• I read Christopher Robin to my kids, who are adults now, and when the opportunity has arisen, to my some of my grandkids, but due to distance I don’t see them often. I don’t think I’ve read them to anyone for a few years now. Maybe I should take them to school. Lots of kids there who love to be read to, and I love reading to them. I wonder if they will still resonate with them, and will they be disappointed if it’s not the Disney version. Something to investigate.

        They are the only books I remember my dad reading to me, probably because he loved them so much, and the first copies I had, had belonged to his mother, so they were very old.

        Yes, I listened to my kids read Dick and Dora, because I was a bit of a stickler for them doing what they were asked to do for school, but they read many many other more interesting books as well. By the time my younger children did Distance Ed the whole program had changed and we got a fortnightly parcel of wonderful and varied books which were integrated into the units they studied!
        Bron

      • Thanks for the reply Bron. I understand about the children reading their ‘readers’!
        It would be interesting to see if the children in current classes would enjoy hearing some A.A.Milne. I have a few favourites I read to my class – but there is so much variety out there now Milne often goes to the bottom of the pile. The huge increase in Australian books with an Australian ‘feel’ has made a difference because the children often bring along these books and they readily identify with the animals and environment – unlike Buckingham Palace! However, ‘the sea was galloping grey and white…’ still resonates.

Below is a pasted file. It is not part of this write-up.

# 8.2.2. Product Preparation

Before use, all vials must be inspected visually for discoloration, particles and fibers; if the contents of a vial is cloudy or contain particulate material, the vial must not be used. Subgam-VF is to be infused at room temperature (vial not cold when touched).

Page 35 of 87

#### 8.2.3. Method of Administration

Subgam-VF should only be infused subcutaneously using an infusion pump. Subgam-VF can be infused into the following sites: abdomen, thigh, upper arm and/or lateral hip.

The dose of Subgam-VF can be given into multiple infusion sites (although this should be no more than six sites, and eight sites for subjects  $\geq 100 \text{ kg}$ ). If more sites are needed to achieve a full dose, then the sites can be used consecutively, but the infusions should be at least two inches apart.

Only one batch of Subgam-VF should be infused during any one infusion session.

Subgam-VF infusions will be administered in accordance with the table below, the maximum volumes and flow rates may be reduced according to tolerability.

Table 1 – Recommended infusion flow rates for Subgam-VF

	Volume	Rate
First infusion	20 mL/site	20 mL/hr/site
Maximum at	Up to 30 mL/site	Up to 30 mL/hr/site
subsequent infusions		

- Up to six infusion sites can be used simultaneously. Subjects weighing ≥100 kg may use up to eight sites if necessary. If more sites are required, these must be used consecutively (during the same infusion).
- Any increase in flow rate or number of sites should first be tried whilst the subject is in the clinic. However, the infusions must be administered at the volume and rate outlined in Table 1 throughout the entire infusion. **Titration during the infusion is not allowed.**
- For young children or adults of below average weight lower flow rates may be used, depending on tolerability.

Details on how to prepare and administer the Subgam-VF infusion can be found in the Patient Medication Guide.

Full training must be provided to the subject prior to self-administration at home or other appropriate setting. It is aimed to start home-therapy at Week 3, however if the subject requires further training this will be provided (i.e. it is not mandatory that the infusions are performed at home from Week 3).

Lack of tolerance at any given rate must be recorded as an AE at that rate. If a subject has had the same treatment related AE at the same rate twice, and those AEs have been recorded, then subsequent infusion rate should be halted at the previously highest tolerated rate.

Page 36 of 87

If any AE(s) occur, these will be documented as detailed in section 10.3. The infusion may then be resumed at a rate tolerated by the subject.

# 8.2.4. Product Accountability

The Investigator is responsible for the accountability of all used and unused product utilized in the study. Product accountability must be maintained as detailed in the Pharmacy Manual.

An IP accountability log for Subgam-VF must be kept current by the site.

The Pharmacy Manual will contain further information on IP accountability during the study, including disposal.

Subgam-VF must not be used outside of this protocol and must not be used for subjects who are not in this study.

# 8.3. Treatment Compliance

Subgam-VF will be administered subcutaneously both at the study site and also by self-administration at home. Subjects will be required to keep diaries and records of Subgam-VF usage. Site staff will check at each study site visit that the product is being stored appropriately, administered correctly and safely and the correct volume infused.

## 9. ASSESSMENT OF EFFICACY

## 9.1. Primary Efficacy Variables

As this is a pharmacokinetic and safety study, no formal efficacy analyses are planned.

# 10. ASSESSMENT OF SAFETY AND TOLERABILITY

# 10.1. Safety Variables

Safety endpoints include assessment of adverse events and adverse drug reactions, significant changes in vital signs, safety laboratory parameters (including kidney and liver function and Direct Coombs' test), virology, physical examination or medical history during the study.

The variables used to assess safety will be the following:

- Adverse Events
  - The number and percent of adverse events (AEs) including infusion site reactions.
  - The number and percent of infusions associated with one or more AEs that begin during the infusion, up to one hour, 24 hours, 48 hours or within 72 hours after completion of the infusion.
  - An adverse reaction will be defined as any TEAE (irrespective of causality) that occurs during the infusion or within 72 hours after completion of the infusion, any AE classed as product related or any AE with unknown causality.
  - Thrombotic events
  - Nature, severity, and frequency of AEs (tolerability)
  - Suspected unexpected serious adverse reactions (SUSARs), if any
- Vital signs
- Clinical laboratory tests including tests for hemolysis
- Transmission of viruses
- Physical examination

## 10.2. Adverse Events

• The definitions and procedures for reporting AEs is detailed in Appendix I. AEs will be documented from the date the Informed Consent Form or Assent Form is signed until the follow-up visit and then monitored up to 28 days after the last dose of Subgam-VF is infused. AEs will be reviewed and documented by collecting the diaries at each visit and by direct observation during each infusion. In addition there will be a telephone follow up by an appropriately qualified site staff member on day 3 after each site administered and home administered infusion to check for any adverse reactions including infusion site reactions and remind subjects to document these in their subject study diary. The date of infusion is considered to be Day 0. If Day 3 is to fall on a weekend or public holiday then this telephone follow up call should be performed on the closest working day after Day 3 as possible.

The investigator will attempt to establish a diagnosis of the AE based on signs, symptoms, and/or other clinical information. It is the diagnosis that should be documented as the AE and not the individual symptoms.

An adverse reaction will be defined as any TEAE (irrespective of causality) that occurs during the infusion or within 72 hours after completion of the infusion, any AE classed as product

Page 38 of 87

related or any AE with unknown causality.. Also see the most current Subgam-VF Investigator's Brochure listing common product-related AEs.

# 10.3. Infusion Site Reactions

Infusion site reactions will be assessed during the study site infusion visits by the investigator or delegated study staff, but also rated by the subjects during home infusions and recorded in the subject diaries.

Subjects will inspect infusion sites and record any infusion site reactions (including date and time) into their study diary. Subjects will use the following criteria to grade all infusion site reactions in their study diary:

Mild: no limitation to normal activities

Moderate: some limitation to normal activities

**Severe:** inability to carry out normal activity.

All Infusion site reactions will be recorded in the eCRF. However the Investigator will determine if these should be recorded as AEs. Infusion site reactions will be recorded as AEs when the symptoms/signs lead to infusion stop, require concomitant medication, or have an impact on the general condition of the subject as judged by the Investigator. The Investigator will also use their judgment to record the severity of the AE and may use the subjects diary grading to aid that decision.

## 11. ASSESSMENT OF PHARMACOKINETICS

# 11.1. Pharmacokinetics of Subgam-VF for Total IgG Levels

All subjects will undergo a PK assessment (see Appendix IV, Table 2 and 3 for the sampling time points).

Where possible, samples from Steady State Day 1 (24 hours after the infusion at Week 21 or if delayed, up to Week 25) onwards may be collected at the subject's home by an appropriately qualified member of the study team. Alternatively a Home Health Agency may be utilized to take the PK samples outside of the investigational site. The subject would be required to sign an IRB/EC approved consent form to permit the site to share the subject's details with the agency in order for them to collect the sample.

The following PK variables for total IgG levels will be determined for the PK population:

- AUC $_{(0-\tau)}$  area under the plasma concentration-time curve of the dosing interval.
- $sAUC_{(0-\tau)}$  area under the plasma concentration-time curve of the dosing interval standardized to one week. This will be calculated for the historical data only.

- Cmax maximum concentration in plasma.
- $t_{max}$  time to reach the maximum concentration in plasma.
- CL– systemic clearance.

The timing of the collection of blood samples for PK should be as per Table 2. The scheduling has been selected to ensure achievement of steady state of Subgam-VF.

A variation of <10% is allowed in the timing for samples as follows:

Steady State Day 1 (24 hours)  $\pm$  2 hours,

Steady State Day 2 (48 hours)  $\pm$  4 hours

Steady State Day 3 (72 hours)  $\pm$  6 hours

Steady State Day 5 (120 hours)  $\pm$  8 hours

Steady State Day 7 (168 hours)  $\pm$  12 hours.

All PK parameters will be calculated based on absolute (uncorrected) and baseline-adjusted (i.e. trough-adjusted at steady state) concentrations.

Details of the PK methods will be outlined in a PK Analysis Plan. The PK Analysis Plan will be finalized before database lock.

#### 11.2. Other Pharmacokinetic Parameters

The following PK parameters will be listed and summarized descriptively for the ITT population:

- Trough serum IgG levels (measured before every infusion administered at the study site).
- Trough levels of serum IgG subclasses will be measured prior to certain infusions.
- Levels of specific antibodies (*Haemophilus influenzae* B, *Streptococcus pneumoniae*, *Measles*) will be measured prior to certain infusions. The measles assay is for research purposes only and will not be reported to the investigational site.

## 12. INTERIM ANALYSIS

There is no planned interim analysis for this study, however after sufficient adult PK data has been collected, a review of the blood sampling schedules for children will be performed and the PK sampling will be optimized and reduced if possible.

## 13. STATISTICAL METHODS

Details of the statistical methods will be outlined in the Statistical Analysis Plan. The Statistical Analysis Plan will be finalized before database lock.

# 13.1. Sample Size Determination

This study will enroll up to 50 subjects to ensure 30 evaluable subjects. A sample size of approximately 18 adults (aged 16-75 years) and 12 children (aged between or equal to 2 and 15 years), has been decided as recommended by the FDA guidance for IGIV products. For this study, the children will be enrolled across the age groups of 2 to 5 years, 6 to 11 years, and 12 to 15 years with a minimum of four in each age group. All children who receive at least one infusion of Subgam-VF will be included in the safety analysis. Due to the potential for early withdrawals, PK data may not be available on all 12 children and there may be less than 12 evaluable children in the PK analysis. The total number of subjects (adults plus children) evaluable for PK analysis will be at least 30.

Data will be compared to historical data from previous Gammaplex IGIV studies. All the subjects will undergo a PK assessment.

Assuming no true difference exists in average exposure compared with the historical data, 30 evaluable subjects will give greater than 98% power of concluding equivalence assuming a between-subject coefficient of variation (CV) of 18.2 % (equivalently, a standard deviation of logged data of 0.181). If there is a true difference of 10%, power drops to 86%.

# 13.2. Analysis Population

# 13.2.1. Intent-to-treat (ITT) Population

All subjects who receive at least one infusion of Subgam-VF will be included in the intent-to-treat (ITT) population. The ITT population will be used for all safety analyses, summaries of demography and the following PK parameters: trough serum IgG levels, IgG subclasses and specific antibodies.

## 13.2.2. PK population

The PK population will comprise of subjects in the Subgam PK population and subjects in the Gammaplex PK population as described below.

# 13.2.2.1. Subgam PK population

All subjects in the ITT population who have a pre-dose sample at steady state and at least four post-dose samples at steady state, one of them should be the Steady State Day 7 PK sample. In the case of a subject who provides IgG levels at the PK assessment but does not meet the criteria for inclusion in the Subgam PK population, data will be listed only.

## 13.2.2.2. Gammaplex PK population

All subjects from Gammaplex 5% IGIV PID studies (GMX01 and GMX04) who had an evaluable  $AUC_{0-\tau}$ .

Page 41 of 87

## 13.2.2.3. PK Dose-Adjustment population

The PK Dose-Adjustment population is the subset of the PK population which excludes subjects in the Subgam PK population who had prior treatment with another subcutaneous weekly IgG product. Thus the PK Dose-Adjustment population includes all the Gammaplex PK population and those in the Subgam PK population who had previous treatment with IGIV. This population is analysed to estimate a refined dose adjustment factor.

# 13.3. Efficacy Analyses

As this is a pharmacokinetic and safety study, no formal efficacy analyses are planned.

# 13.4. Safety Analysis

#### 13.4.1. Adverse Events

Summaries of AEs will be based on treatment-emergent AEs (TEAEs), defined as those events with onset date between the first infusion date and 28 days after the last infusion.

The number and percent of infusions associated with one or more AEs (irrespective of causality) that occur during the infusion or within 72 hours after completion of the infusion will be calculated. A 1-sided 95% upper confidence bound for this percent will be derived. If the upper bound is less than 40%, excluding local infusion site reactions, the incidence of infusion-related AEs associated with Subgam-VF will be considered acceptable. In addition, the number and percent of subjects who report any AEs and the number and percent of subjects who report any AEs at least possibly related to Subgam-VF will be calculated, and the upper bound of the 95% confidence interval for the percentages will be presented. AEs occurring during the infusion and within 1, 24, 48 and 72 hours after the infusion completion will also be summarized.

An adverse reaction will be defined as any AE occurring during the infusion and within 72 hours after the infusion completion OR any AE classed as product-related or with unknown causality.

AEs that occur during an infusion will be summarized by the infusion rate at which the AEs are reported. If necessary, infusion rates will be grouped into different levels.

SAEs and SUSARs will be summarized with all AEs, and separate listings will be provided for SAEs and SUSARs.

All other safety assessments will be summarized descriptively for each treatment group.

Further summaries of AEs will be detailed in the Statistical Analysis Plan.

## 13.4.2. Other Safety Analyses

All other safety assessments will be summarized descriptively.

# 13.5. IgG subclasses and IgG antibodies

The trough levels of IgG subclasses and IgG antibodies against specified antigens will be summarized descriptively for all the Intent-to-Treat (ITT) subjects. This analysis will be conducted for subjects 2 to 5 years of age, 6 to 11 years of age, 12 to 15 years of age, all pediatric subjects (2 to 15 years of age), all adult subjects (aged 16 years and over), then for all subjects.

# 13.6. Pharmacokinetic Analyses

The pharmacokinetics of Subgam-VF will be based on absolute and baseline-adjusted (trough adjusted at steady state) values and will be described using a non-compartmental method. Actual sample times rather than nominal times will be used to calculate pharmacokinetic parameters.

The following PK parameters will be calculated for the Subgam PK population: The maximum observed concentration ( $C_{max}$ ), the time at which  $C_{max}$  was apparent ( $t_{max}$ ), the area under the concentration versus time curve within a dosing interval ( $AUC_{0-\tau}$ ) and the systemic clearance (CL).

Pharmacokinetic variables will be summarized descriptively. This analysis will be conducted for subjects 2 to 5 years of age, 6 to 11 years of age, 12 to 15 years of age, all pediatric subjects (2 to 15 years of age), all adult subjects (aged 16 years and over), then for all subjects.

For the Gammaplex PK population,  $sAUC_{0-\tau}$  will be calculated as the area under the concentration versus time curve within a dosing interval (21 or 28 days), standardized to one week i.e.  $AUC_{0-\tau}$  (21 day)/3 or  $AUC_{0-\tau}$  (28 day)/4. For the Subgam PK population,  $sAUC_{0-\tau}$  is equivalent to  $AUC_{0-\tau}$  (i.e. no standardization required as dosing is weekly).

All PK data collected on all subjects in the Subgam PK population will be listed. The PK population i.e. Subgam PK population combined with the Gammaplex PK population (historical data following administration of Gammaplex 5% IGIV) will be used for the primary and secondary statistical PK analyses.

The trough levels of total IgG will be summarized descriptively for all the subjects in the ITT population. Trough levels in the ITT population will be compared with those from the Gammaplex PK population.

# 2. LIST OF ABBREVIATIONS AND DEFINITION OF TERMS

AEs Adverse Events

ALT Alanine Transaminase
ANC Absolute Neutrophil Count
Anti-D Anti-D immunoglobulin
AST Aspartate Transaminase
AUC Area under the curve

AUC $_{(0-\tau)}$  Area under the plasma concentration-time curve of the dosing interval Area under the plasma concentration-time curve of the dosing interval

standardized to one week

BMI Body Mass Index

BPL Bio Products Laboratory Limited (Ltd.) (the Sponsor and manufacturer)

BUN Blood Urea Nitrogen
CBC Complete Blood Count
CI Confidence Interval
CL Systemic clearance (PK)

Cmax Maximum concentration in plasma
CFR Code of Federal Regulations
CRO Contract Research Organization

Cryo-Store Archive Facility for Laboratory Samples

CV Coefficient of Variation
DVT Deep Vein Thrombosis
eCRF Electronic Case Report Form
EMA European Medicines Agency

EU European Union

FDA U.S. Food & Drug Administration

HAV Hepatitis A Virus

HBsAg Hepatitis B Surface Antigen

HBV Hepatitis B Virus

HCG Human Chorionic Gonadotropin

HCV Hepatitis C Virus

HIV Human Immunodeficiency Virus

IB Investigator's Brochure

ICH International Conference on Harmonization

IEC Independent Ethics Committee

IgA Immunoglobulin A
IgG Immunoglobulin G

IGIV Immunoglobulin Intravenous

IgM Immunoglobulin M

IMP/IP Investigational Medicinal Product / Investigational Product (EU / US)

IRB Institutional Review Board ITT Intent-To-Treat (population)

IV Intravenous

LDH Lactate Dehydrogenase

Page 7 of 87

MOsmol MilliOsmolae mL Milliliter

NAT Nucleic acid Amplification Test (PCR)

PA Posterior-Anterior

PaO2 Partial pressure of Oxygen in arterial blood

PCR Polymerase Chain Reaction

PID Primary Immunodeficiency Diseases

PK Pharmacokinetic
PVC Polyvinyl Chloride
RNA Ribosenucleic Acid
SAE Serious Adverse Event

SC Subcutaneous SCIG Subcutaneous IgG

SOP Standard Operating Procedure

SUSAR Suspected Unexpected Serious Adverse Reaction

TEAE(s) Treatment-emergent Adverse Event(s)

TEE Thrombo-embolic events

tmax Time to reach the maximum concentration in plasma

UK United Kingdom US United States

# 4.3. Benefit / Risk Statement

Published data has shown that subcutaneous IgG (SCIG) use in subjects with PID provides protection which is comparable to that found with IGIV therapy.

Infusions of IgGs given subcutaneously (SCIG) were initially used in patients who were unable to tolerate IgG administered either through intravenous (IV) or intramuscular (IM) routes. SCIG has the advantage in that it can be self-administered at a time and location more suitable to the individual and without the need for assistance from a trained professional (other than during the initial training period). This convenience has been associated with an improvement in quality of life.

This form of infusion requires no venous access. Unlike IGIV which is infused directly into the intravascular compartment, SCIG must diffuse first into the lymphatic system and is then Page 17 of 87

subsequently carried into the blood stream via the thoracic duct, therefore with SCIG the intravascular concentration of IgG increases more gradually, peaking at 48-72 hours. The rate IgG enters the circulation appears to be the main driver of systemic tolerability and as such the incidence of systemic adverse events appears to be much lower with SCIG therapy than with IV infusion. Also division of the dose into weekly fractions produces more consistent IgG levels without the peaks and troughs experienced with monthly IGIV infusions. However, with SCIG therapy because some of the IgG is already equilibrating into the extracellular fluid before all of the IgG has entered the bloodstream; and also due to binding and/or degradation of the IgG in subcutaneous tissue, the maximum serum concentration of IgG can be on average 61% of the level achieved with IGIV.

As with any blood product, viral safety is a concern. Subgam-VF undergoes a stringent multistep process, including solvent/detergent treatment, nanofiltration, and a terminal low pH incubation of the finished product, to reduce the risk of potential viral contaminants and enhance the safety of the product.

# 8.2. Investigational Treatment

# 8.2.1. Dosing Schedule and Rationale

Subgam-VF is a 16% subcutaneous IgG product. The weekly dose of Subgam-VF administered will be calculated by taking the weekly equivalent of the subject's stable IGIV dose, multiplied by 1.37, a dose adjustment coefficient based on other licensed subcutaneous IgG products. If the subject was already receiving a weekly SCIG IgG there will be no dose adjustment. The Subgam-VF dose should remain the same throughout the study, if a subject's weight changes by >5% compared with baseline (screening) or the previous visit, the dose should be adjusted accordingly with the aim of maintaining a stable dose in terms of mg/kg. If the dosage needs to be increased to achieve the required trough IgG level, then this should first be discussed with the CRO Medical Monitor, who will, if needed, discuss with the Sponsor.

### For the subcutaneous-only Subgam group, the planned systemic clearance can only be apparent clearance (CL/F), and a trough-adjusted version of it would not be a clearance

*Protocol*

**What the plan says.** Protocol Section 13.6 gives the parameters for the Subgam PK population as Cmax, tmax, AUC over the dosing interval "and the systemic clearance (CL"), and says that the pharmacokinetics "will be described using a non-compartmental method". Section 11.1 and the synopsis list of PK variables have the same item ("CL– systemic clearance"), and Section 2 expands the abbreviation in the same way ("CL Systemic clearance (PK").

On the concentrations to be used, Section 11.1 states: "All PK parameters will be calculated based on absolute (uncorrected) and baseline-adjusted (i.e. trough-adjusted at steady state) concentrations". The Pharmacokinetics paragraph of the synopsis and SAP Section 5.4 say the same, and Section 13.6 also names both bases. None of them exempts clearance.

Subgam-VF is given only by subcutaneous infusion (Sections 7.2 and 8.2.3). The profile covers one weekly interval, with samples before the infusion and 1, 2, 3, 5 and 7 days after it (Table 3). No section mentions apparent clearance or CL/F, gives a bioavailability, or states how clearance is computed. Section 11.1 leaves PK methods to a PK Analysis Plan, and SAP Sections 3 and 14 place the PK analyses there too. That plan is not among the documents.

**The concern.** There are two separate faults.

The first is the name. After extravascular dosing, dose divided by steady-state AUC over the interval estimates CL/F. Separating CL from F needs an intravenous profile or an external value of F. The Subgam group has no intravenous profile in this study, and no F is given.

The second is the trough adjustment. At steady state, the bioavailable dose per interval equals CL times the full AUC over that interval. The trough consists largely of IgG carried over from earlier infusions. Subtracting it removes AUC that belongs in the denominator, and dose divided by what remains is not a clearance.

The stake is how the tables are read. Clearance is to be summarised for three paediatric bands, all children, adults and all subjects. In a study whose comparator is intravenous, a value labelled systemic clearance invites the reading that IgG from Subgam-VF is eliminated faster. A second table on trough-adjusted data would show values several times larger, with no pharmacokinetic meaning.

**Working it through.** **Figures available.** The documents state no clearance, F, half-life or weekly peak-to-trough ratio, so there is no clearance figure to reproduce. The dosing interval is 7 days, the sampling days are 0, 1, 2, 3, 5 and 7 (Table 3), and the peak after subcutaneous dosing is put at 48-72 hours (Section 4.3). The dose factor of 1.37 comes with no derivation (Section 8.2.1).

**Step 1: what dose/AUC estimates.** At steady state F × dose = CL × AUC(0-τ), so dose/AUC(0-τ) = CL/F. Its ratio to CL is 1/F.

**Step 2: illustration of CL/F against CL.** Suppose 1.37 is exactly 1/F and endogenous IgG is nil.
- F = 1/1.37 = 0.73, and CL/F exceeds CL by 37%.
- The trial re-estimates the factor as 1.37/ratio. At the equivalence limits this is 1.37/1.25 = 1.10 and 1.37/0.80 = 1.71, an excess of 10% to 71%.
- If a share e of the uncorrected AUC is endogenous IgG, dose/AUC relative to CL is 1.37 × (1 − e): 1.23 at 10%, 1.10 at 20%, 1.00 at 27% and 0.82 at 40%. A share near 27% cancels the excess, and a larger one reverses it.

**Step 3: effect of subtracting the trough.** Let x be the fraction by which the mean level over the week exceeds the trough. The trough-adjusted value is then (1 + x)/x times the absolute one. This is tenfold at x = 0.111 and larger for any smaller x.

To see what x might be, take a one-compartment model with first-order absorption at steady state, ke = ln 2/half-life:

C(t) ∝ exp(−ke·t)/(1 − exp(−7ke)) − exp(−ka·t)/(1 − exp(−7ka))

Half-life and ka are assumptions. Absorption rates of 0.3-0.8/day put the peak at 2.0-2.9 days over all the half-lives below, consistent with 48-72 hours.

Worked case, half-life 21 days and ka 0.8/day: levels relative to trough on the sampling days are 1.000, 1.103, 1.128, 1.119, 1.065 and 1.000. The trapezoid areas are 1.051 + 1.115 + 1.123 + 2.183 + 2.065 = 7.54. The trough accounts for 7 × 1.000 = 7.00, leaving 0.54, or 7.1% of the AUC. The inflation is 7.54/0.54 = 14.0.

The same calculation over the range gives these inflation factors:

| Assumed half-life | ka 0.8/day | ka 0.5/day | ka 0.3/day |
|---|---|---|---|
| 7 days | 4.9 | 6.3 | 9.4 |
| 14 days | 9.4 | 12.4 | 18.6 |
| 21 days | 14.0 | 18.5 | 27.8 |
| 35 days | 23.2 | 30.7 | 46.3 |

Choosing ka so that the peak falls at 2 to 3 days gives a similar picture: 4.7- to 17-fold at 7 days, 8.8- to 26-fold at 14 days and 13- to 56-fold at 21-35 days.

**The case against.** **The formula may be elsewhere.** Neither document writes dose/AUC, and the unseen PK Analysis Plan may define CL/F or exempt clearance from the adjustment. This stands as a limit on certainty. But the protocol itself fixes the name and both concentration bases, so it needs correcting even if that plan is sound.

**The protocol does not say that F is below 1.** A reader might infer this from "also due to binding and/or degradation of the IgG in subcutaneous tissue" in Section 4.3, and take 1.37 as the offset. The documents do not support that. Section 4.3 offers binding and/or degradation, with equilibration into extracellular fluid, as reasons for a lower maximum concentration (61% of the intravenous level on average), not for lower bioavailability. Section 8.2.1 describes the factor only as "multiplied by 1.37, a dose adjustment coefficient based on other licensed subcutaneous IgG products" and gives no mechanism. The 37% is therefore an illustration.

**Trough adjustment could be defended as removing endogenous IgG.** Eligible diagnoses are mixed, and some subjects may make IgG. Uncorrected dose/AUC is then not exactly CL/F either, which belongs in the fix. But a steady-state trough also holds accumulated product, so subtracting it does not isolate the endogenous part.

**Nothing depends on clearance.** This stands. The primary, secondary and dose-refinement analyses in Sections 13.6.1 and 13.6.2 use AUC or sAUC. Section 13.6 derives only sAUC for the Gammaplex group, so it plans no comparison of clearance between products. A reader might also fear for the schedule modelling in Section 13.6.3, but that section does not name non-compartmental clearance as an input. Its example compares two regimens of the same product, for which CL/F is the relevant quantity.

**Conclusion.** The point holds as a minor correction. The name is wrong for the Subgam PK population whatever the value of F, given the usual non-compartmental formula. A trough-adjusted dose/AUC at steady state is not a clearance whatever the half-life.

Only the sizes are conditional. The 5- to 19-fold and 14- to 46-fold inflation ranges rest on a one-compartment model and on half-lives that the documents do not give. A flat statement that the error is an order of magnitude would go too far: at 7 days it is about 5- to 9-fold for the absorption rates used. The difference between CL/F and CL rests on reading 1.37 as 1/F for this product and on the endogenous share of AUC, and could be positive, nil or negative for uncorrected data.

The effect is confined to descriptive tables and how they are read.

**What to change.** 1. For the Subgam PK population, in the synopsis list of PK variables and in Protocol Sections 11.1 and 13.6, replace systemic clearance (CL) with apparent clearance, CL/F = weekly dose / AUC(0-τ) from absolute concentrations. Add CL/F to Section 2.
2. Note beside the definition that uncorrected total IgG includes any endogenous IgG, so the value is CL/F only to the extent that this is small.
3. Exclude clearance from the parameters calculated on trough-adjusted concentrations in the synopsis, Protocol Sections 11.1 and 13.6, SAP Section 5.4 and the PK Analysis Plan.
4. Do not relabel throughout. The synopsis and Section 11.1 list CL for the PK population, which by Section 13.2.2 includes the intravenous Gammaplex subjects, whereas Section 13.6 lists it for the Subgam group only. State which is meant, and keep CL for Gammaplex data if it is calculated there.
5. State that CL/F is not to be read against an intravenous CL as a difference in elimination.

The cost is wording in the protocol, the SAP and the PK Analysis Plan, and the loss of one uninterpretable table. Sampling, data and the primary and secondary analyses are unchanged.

If you read some Milne, please share the children’s reactions with us. Thanks,
        Coral

  3. Louise said:

    Wow! I wish I had come to your fete. You got some great books there. I love Shirley Hughes books, wonderful illustrations. I have a few of those ‘Dick and Dora’ readers. I find the old style readers are very popular with some children, they seem to like the very repetitive format – something very safe about them. I have my daughters old ‘out of print’ Ladybird ‘Read with Me’ readers in my classroom library and they are very popular. The old Noddy book brought back some memories (having been born in 1959!). I remember very well my father reading me Noddy and Big Ears. Picking up good books from a book stall is my idea of having fun. Thanks Coral.

    • Hi Louise,
      It was fun to see so many books on the bookstall – and the ‘oldies’ certainly brought back memories.
      I agree about repetitive text suiting some children – and ‘Ladybird’ books suit this purpose.
      Yesterday I shared all the ‘new’ books with the children and many were snapped up for home reading!

      Louise, did you have any favourite Noddy stories?? Did some Noddy books stand out more than others? Did some characters stand out for you?
      Coral